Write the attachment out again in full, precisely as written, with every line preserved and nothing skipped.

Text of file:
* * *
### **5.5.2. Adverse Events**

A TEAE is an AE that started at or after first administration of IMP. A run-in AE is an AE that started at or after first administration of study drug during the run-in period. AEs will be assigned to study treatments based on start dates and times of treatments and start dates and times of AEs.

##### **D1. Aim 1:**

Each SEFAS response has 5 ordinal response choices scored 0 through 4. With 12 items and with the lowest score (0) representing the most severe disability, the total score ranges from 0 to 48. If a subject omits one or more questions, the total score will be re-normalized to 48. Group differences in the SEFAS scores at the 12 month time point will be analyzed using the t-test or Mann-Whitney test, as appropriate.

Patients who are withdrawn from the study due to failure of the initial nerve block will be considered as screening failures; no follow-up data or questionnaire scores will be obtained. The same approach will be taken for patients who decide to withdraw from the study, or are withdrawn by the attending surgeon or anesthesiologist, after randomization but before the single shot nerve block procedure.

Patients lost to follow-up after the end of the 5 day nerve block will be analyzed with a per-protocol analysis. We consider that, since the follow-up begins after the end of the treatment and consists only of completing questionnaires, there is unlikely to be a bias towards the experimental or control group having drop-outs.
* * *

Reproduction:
### **5.5.2. Adverse Events**

A TEAE is an AE that started at or after first administration of IMP. A run-in AE is an AE that started at or after first administration of study drug during the run-in period. AEs will be assigned to study treatments based on start dates and times of treatments and start dates and times of AEs.

##### **D1. Aim 1:**

Each SEFAS response has 5 ordinal response choices scored 0 through 4. With 12 items and with the lowest score (0) representing the most severe disability, the total score ranges from 0 to 48. If a subject omits one or more questions, the total score will be re-normalized to 48. Group differences in the SEFAS scores at the 12 month time point will be analyzed using the t-test or Mann-Whitney test, as appropriate.

Patients who are withdrawn from the study due to failure of the initial nerve block will be considered as screening failures; no follow-up data or questionnaire scores will be obtained. The same approach will be taken for patients who decide to withdraw from the study, or are withdrawn by the attending surgeon or anesthesiologist, after randomization but before the single shot nerve block procedure.

Patients lost to follow-up after the end of the 5 day nerve block will be analyzed with a per-protocol analysis. We consider that, since the follow-up begins after the end of the treatment and consists only of completing questionnaires, there is unlikely to be a bias towards the experimental or control group having drop-outs.